One-Trick Pony concerns a musician who made it big in the ‘60s with a protest song, and is now traveling the country playing whatever gigs he can get for his band, from driving between small clubs in a van to flying out to open up for the B-52s on a bigger bill. His character is stubbornly holding on to his integrity as a working musician, which causes friction with his estranged wife and son, and prevents him from getting much sympathy from record executives. (Along with the band members playing versions of themselves, Lou Reed is the only other musical actor in the film, in a hilarious role as a smarmy promo guy with AM radio ears.) Our Hero is alternately sarcastic and depressed, not exactly likable, a little stiff, but lean and swarthy, with possibly the best toupee of his career.
The film isn’t exactly a thinly veiled autobiography, but it would become a self-fulfilling prophecy when its failure to wow the public relegated the once all-powerful Simon to the “where are they now” file. The accompanying album didn’t help much. Save the toe-tapping opener “Late In The Evening”, “God Bless The Amputee”, the title track, and “Ace In The Hole” (the latter two recorded live), most of the tracks are middling jazzy pop, with lyrics that serve to reflect the malaise running through the film. Thus, the album is equally dour, demonstrating the lack of enthusiasm the music receives onscreen, and doesn’t resonate much without the visuals.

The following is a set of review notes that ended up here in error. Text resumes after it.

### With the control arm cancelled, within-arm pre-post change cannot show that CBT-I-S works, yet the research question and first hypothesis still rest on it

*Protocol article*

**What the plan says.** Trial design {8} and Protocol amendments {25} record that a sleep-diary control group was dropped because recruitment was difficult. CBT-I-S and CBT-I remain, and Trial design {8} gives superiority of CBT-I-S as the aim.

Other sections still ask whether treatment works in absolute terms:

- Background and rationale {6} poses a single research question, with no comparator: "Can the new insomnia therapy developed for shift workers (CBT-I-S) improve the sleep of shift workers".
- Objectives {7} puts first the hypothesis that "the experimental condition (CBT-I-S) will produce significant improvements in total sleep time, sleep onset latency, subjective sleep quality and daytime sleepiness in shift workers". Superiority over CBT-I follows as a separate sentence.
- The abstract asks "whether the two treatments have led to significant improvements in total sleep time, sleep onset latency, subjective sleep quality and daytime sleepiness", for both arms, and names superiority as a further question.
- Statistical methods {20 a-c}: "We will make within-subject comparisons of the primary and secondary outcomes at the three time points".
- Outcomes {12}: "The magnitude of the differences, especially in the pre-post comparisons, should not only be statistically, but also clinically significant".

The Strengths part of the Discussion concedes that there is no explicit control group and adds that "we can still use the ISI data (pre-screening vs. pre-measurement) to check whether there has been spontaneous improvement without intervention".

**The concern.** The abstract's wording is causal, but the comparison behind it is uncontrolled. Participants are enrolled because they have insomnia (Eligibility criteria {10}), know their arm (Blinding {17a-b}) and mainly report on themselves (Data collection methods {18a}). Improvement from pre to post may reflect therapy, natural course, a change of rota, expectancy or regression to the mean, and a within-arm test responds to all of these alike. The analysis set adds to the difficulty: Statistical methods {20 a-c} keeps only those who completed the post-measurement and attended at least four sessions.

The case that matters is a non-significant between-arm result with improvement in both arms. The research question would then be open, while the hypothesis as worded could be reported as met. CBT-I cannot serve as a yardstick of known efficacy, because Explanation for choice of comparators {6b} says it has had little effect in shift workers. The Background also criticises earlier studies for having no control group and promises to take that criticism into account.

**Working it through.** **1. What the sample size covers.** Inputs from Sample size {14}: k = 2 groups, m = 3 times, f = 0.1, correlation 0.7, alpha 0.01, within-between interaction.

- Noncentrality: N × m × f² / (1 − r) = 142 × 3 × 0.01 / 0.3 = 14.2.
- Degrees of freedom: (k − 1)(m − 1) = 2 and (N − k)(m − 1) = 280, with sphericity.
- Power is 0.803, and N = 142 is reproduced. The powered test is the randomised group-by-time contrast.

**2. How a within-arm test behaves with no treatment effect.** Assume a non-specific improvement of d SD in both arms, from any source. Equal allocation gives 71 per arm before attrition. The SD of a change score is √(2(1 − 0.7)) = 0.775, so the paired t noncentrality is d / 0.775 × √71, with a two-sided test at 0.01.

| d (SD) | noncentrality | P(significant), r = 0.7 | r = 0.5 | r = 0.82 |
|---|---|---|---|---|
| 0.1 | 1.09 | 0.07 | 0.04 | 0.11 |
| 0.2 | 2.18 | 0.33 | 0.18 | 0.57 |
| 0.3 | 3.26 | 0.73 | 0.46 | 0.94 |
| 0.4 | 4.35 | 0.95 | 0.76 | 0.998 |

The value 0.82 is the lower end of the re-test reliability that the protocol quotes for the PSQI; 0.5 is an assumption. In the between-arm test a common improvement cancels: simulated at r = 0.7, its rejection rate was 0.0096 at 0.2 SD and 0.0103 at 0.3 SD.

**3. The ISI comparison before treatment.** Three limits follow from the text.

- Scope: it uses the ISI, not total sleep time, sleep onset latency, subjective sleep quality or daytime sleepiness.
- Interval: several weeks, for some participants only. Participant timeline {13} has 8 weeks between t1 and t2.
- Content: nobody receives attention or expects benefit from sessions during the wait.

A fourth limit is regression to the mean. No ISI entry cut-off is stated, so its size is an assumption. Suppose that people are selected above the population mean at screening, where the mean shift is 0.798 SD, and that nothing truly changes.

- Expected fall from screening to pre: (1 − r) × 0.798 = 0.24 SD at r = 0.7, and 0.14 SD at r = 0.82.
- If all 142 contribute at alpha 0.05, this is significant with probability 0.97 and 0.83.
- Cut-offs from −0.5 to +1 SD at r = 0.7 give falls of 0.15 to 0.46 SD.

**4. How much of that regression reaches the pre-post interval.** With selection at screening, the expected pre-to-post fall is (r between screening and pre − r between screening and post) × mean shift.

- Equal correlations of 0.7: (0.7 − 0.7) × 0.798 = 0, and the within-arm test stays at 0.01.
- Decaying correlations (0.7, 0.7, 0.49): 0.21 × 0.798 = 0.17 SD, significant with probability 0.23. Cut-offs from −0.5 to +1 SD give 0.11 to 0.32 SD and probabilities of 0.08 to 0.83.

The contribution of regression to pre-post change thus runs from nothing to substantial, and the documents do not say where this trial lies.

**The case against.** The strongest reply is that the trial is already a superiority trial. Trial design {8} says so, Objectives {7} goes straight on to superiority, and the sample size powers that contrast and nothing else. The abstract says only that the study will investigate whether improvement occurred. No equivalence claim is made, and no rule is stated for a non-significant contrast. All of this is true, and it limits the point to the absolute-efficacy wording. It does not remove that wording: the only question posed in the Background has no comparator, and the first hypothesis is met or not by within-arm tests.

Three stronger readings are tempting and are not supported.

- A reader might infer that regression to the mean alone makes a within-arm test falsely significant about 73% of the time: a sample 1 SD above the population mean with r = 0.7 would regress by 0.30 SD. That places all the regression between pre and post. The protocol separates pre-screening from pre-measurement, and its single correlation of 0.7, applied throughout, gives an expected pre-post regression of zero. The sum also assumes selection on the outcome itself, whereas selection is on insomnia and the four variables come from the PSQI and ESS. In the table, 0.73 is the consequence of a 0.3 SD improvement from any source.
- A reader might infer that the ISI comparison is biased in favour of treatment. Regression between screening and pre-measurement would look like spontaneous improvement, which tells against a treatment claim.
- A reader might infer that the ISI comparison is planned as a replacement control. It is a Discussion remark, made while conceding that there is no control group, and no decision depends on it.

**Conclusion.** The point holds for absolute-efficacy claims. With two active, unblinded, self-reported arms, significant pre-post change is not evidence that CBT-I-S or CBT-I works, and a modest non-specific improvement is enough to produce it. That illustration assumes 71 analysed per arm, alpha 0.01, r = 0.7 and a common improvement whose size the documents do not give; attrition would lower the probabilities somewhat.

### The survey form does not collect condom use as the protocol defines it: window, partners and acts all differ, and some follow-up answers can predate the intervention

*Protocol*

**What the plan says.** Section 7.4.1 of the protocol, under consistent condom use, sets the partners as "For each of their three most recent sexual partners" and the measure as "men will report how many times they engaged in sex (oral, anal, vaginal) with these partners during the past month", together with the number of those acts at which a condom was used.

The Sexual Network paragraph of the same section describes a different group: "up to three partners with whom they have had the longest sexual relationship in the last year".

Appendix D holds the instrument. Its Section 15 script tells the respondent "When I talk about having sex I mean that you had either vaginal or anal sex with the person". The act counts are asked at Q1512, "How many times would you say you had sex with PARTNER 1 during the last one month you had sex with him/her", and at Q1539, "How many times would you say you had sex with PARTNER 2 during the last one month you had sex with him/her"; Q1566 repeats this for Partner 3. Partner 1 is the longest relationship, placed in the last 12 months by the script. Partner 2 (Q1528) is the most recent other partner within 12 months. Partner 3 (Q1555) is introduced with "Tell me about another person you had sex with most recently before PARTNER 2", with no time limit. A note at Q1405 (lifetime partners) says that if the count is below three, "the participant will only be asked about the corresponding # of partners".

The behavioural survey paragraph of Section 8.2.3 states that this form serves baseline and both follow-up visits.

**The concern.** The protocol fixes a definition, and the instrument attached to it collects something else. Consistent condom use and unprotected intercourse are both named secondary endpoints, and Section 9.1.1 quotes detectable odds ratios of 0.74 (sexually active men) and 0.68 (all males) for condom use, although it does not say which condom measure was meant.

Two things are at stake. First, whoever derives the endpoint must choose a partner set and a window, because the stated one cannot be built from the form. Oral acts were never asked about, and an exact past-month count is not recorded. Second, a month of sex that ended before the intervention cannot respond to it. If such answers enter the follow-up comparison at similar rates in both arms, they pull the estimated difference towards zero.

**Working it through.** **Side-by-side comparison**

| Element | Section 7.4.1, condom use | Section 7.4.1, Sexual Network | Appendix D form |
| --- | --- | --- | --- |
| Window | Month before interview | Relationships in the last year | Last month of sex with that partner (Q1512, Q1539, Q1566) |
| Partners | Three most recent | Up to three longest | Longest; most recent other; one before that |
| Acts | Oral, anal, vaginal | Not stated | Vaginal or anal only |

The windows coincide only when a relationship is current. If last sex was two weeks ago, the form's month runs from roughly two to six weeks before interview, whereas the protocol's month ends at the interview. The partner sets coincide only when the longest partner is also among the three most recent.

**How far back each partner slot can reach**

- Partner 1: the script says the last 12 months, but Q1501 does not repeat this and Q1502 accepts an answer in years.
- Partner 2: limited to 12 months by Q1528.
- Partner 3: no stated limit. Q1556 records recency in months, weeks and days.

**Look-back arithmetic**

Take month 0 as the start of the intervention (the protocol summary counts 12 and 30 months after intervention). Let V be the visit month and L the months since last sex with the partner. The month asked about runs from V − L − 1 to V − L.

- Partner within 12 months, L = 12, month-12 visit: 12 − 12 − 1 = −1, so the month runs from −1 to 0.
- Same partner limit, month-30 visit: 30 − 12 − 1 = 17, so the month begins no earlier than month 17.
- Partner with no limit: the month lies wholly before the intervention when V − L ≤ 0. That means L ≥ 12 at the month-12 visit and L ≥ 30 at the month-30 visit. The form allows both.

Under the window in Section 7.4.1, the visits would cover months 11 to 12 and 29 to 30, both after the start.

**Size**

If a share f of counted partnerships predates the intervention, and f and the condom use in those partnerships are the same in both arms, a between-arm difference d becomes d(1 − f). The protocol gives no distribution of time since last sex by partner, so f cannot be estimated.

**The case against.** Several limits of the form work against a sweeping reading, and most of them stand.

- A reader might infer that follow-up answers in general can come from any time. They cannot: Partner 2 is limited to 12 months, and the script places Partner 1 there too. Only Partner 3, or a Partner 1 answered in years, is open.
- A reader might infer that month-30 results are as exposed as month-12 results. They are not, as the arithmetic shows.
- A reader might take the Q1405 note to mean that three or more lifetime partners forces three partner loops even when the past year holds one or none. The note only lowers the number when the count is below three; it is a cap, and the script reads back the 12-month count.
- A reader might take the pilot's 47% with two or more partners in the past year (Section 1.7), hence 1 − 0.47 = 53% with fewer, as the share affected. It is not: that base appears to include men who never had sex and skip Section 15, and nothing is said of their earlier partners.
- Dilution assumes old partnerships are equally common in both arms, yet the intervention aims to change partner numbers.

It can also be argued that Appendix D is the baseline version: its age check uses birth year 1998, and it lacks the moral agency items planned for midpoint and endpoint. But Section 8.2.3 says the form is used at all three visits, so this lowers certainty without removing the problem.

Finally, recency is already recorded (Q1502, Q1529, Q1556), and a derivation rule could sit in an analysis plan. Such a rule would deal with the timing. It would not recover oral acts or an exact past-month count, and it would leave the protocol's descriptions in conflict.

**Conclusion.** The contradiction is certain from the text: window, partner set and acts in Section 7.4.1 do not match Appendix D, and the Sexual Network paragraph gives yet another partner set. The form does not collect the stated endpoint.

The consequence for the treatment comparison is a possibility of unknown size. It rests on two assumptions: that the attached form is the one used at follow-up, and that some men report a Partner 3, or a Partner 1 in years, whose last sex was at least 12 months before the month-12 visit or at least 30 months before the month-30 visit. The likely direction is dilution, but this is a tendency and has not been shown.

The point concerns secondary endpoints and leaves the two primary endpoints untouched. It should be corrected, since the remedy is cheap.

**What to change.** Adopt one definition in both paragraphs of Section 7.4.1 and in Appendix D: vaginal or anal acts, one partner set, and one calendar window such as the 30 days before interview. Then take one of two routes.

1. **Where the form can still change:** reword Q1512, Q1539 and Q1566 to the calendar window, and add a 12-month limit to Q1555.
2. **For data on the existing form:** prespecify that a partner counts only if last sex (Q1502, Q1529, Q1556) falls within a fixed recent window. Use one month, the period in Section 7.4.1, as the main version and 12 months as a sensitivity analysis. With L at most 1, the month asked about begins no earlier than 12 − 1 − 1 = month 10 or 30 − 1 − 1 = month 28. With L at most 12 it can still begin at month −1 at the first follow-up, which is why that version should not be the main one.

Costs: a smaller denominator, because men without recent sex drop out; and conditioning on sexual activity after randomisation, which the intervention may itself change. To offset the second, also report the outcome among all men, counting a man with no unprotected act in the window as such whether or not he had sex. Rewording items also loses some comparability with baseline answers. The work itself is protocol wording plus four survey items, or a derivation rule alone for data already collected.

In a further demonstration of the character’s stubborn nature, the fictional protest song “Soft Parachutes” wasn’t included on the album, but did finally appear on this century’s expanded reissue, along with two early versions of “Oh, Marion” and “How The Heart Approaches What It Yearns”, plus “Stranded In A Limousine”, which had been MIA since Greatest Hits Etc. was deleted. (No sign of the “AM radio” version of “Ace In The Hole”, however.) So it’s a little more complete now, but not exactly better.
Paul Simon One-Trick Pony (1980)—2½
2004 CD reissue: same as 1980, plus 4 extra tracks